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Green Tea and its Cooling Effect

July 8, 2017

When it comes to green tea, often the first thing that comes to mind is Japanese matcha—so common that it shows up everywhere from bubble tea to cake, nowadays. Other popular green teas that may come to mind are sencha or gyokuro, all of which are available in various grades, the top ones often exquisite. The water temperature used on these would be 75 to 85°C (167°F to 185°F) at the most. These young leaves produce a viscous liquid, often with a seaweed-like flavor and taste that makes you salivate. Can you say umami? Gyokuro is also a tea that I love to ice-steep, a trick I learned from my tea guru. Add some tea leaves in a gaiwan and top it with ice cubes. When fully melted, filter and enjoy a chilled lime green "soup." Loads of fun to make during the summer. 

 

Different and absolutely delicious, Korean teas are also favorites of mine for their complex sweet and savory flavor and aroma. I think about wheat grass when I drink these, the mouthfeel somewhere between thick and thin with a lingering taste that stays on the palate for quite some time. Silky smooth feeling on the tongue! Some of the most sought after are picked within a week of each other and known as ujeon (1st pick), saejak (2nd pick) and jungjak (3d pick), respectively. The ones I am currently enjoying, grow wild around Mt. Jirisan and Seomjingang River in rural Hadong, a province famous for its green teas.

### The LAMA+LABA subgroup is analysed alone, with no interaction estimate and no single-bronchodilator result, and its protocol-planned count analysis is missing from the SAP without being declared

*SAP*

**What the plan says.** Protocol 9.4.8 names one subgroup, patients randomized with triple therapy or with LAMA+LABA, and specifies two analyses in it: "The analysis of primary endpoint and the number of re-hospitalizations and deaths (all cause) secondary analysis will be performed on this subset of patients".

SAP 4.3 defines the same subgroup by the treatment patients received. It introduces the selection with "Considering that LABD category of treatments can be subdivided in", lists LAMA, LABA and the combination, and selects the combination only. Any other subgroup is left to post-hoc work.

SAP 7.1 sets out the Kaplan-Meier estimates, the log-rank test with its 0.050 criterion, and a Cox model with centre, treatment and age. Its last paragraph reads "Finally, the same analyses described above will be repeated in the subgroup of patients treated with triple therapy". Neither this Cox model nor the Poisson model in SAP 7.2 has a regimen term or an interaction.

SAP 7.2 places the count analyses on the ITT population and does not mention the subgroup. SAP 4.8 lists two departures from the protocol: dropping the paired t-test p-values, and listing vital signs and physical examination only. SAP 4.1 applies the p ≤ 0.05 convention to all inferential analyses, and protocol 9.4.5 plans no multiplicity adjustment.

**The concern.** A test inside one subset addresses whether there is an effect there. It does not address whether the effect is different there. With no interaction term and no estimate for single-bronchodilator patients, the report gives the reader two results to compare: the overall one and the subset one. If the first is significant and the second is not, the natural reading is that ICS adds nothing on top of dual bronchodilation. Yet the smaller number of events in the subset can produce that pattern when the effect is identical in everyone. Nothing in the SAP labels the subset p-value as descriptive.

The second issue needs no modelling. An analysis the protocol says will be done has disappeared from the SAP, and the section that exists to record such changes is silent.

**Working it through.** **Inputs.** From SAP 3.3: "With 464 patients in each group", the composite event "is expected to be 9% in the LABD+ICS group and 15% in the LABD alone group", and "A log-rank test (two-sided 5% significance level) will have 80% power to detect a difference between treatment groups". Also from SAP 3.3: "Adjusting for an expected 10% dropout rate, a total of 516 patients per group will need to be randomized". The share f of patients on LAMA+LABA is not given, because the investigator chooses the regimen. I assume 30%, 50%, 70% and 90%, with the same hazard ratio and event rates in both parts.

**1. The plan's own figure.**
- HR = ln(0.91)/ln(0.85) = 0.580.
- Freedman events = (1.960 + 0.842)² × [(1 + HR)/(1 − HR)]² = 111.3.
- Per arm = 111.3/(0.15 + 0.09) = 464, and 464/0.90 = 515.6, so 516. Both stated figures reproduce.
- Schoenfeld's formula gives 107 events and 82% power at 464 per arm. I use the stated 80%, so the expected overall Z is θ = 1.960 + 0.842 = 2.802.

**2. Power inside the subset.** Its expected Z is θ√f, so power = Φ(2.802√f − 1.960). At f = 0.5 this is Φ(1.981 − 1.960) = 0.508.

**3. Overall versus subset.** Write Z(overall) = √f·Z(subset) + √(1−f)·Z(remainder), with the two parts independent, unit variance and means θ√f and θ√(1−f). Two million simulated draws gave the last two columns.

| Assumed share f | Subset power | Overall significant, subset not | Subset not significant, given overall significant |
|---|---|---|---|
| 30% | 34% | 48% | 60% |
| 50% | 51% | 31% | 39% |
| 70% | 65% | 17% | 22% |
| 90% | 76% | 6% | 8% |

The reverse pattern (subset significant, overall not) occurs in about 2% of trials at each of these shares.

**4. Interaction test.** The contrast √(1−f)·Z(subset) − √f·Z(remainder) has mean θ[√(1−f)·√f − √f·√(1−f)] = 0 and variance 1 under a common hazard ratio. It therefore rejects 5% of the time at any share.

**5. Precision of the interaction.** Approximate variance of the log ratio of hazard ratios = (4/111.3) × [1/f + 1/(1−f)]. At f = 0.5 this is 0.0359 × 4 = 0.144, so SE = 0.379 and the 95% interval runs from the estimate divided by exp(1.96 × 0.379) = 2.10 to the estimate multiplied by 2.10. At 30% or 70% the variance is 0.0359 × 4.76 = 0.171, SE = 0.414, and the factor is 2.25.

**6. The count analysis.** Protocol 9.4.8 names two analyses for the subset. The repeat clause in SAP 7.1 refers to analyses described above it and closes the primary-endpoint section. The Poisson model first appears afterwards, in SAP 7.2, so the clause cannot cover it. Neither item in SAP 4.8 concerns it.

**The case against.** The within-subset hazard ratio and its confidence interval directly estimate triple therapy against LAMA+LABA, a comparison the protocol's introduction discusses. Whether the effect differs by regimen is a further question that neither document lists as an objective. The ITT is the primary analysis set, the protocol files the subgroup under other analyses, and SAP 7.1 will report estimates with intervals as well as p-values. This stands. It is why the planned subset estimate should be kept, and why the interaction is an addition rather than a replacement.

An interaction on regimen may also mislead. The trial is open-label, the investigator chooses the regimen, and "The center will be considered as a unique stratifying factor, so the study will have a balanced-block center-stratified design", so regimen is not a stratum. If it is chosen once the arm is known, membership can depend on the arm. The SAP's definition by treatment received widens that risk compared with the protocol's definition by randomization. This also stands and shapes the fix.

While many tea leaves require an initial rinse or two prior to steeping, Japanese and Korean green teas do not. They are super clean and have undergone minimal processing. A rinse would not be wrong, but rather unnecessary. 

 

The world of green tea is vast, and China has some of the most delicious, complex leaves from which one often experiences a cooling effect, which is perfect on a hot and humid summer day when you need to keep dry. Chinese green tea from the mainland, I have found, can absorb excessive moisture. Sweat be gone! 

 

An initial taste and aroma more or less reminiscent of fresh cut grass can describe many green teas at the base. From there, the conditions (terroir) under which the leaves are grown and harvested along with processing technique define a specific green tea. I have tasted dozens upon dozens of green teas, each unique and some boasting hints of herbs, wheat grass, seaweed, and or floral notes. Some might have a subtle smokiness as well, like the Szechuan mao feng (pictured above) I tried recently and was all too happy to add to my private stash. Different variations of sweet, citrusy, fruity notes are other characteristics that come to the surface as well, and each steep is different, from mellow to full-bodied to mellow again, coming full circle.